Guest Post: Brian Olson
Cyrus Dallin was a famous American sculptor known for his Native American pieces and the first Angel Moroni sculpture atop a Mormon temple. His more than 260 works include the equestrian statue of Paul Revere in Boston, Massachusetts and the Appeal to the Great Spirit at the Museum of Fine Arts, Boston. Dallin was born in Utah and more than 30 pieces of his work can be found at the Springville Museum of Art.
Cyrus Dallin’s grandparents had moved to Utah after joining the Mormon Church. His parents had settled in the small Utah town of Springville, near where Dallin’s father mined, and had raised their family Presbyterian. Dallin grew up associating with the children in local American Indian tribes, and first attempted sculpture by making busts of the local Indian leaders and chiefs out of river clay. However, it was in his father’s mine that Dallin’s skills gained him recognition. A vein of white clay was discovered in the mine, and from it Dallin sculpted busts of a man and a woman. These busts were noticed by a visitor from Boston, C. H. Blanchard; it was he who encouraged Cyrus to formally study sculpture.
In 1890 at the age of 21, Dallin was asked to sculpt a statue for the temple. He had by this point spent years studying sculpture in Boston and Paris and had gained international recognition for his sculptures of Native Americans. Dallin was already commissioned to create the Monument to Brigham Young that currently stands at the south end of the Temple Square Plaza when President Woodruff asked him to do the Angel for the temple as well.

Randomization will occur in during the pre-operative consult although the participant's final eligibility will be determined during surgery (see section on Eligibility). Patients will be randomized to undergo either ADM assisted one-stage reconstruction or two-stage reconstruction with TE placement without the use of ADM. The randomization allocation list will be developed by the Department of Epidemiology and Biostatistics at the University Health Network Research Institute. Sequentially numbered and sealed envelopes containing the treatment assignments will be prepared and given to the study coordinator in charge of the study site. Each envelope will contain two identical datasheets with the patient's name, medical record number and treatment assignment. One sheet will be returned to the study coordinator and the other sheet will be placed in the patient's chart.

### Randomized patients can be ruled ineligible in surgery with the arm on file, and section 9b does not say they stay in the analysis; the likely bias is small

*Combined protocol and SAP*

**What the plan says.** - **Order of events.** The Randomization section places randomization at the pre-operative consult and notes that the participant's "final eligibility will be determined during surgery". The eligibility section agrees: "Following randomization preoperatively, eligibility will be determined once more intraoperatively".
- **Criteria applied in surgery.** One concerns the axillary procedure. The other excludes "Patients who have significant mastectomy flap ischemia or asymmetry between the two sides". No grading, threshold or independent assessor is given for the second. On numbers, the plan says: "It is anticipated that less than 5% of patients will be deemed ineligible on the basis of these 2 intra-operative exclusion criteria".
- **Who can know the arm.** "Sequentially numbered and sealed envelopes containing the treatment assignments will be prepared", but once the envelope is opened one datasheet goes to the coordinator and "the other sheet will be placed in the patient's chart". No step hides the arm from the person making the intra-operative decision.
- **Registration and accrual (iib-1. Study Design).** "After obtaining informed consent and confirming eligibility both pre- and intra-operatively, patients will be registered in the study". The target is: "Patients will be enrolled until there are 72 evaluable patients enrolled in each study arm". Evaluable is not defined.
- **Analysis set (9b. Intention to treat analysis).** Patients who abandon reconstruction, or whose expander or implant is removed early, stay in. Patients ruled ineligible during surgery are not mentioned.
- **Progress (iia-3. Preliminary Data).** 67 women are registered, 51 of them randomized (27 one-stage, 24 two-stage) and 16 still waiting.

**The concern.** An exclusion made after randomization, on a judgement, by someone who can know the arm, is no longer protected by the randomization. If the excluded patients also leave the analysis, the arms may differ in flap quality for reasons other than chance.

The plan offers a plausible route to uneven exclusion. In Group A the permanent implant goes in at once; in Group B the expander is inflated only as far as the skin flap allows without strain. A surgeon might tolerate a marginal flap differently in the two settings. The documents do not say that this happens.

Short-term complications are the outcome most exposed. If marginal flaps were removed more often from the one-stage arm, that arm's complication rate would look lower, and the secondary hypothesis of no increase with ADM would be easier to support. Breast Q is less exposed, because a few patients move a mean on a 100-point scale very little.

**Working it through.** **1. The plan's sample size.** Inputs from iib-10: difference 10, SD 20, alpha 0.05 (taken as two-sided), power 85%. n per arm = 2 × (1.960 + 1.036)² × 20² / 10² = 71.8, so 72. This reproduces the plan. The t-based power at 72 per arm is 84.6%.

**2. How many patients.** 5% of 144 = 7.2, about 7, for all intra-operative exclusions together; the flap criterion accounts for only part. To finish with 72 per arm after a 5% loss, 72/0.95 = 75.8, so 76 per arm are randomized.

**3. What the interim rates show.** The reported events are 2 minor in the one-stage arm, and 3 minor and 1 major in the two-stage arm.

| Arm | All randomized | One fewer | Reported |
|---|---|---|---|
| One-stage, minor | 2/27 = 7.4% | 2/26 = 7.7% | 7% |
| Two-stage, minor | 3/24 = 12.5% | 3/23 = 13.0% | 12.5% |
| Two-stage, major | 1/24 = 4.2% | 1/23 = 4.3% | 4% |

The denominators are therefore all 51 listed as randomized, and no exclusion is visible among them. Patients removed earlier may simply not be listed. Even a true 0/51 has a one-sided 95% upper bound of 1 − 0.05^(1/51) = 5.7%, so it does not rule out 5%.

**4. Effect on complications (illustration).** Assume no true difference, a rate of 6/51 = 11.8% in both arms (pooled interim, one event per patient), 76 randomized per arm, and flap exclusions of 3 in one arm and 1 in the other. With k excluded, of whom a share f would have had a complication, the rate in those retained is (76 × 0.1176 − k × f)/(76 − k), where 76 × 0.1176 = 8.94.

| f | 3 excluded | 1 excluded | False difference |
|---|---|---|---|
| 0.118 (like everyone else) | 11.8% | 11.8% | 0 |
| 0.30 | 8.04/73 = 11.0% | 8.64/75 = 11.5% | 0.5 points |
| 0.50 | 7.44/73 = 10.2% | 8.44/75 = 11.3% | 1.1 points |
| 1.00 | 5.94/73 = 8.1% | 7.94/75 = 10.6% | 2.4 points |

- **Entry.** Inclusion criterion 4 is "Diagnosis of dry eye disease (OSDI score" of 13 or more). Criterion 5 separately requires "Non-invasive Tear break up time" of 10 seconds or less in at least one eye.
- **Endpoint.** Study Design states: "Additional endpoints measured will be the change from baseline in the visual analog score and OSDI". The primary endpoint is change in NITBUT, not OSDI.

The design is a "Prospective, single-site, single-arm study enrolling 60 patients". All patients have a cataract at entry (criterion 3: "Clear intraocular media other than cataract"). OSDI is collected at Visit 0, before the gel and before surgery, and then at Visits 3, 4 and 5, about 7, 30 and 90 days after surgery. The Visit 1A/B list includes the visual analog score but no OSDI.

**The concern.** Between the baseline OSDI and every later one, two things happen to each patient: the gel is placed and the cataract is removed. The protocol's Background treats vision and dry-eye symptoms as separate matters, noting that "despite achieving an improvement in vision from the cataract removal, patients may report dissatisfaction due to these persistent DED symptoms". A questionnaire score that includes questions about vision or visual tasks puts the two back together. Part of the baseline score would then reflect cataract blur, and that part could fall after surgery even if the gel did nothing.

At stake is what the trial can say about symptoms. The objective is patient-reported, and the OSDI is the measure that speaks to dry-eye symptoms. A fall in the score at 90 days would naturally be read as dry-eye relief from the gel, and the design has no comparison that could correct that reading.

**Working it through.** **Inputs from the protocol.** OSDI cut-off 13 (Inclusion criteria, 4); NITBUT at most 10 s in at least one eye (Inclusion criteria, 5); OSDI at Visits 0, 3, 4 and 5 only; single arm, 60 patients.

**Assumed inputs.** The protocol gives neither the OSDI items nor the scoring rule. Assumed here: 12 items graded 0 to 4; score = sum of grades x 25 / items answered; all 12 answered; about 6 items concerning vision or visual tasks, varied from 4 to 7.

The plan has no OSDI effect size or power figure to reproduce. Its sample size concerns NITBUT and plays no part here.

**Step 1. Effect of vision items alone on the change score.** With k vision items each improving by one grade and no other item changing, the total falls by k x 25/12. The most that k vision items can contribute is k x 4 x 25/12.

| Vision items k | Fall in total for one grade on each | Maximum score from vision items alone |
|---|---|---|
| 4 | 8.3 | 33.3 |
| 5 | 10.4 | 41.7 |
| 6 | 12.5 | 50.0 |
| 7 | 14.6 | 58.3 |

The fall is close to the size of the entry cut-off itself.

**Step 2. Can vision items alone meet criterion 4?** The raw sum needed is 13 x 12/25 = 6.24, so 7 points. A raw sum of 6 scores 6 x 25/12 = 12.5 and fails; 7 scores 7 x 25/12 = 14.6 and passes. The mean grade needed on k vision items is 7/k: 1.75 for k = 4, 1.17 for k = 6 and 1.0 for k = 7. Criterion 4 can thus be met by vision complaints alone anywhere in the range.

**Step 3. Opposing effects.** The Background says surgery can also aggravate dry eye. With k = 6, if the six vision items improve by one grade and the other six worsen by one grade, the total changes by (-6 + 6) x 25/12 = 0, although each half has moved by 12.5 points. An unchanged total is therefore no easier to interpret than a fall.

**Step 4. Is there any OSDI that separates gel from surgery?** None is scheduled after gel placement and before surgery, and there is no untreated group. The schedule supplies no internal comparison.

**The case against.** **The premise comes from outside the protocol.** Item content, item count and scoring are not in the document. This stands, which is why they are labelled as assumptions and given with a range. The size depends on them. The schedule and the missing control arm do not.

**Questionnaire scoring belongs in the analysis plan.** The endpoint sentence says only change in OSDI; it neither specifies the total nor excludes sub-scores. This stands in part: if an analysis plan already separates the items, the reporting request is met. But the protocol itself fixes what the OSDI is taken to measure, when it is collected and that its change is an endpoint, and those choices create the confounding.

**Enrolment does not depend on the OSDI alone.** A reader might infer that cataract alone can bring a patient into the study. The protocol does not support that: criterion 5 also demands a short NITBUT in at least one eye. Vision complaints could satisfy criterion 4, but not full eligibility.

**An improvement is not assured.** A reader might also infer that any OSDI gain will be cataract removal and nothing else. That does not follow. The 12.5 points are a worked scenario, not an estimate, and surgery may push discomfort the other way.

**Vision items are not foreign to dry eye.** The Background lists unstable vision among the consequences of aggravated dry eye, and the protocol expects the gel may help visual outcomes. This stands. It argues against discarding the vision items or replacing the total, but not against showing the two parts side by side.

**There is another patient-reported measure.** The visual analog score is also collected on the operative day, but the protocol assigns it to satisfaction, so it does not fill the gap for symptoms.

Cyrus’s most famous work is a series of four sculptures known as The Epic of the Indian. Together the four pieces, A Signal of Peace, or “the welcome” (1890); The Medicine Man, or “the warning” (1899); The Protest, or “the defiance” (1904); and Appeal to the Great Spirit (1909) tell a story of the struggle of the American Indian to co-exist with those who moved into their lands.
Sculpture was not the only interest Cyrus Dallin had. He had a great fondness for archery that led him to compete in the sport, eventually earning him a Bronze Medal in the 1914 Olympics in St. Louis Missouri for team archery.
Dallin would choose to become a Unitarian, but said of the experience of creating the Statue for the Salt Lake Temple “I consider that my ‘angel Moroni’ brought me nearer to God than anything I ever did. It seemed to me that I came to know what it means to commune with angels from heaven.”
This month we are featuring a four-part series on the Angel Moroni sculptures atop most of the Mormon temples around the world. These guest posts come from Brian Olson who has spent more than 10,000 hours modeling, digitizing, and photographing Mormon temples. His free PDF entitled Know Your Moroni can be found at Photogent.com. Part One profiled Creating an Icon, Part Three will profile the Legacy of Sculpture, and Part Four will look at Rendering Angel Moroni.
All images courtesy Brian Olson.